I’m at the point where I can understand Stockholm Syndrome which is where a hostage or captive develops a bond with their captor. For many years I’ve been held in the grips by Duchenne muscular dystrophy and I’m not implying that I have any fondness for the disorder, the opposite is more accurate. More simply said, it is when you become accustomed to doing things a certain way or are adjusted to a particular ‘normal’ any change in your life or routine is unwelcome.
I learned many things watching how my sons dealt with the way DMD altered their physical ability and their lives. Close to the time of diagnosis parents often express fear in their sons needing a wheel. Often they refuse to discuss this with their sons and I’ve been told by a number of parents they prefer their children not be exposed to older patients using a chair. Viewing this through Matthew and Patrick’s acceptance helped me more fully realize there are more important things to fight for. Alice and I were always open with our sons about what the future held thinking it was better to deal with this early than being forced into a situation where someone else ‘spilled the beans’ or worse, giving our sons a reason to question our credibility. Matthew and Patrick transitioned from walking (At the end you really couldn’t call it that; taking two steps to fall into a heap isn’t walking.) to using a wheelchair with a sense of newfound freedom it made it easier for us. Watching them regain the ability to explore their world was enough for me to learn the time had come.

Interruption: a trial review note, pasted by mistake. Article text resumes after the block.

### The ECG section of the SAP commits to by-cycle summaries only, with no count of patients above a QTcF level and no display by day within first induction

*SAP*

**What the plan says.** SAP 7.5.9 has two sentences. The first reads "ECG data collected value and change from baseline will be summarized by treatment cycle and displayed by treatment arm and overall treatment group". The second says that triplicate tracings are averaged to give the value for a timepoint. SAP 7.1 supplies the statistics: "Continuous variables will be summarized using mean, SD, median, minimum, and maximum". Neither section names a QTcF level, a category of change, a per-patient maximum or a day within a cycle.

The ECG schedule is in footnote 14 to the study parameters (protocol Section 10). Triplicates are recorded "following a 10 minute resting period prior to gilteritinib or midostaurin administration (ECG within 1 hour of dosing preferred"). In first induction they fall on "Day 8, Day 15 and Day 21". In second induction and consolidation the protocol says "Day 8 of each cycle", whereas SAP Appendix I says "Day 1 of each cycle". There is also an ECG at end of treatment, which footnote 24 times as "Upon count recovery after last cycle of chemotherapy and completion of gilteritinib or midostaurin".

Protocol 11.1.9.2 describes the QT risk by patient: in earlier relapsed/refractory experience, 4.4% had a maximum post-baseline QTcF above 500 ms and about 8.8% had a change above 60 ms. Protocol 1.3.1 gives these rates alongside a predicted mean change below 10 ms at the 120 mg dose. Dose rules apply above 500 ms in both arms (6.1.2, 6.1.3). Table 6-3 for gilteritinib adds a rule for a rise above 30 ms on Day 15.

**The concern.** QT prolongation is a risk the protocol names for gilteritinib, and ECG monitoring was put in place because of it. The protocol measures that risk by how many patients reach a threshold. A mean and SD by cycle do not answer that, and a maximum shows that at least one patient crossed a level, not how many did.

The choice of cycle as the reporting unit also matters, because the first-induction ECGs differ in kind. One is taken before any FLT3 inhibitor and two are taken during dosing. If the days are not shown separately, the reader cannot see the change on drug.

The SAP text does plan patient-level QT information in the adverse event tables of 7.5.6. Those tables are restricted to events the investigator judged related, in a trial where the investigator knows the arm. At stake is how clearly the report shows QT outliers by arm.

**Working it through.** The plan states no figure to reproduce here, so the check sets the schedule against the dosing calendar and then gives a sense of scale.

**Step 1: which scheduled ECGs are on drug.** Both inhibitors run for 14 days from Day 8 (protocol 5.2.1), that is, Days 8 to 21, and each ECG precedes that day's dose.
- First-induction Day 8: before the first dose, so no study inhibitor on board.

Even as Matthew got older and his care became more complex he appreciated what we were doing, yet he never allowed his inability to perform many activities to change his positive outlook. Matthew’s CNA would hesitantly ask me if I wanted to lift him from his wheelchair to his bed many evening as it was quicker. Even when tired and I might not have felt like it, I always lifted him. In my mind it was a way to hold my son tightly, sort of a stealth father-son hug. I still transfer Patrick this way and for the same reason. We all need our silver linings no matter how simple they seem to others.
Sleep is still not a friend. I guess so many years of getting up multiple times to turn Matthew in bed took its toll. Patrick and Matthew always laughed about the times at camp or when we traveled and I got up to turn Matthew and in the darkness try to move Patrick. Dads are a great humorous target for their sons.
Matthew would have turned 21 in mid-April. Alice and I planned to take him to a favorite restaurant to buy him his first beer. Both he and Patrick were mindful that the law applied to them. The few times I offered Matthew a small taste of beer he reminded me he wasn’t old enough. Always the good citizen.
All these thoughts keep rolling through my mind as I continue this journey. The decade I lived in Florida and Georgia I regularly heard the expression: “Better the devil you know”. Loosely translated it refers to people’s ability to accept the challenges in their lives while not sure how others deal with their difficulties. Every time DMD left another mark on my sons I marveled at their ability to accept the new ‘normal’. My sons simply rose above these changes. It amazes me how much I learned to accept.
Alice, Rachel, Patrick and I are learning our new normal. These are filled with a variety of challenges. Our first night having dinner together as a family without Matthew didn’t go unnoticed. We’re aware there are more days ahead like this. Fortunately we have each other when needed. As time marches on I’m now learning that I’ll miss those little ‘inconveniences’ that Matthew and I shared. Maybe I am held hostage by DMD, but Matthew was with me and Patrick still is which makes it all worthwhile.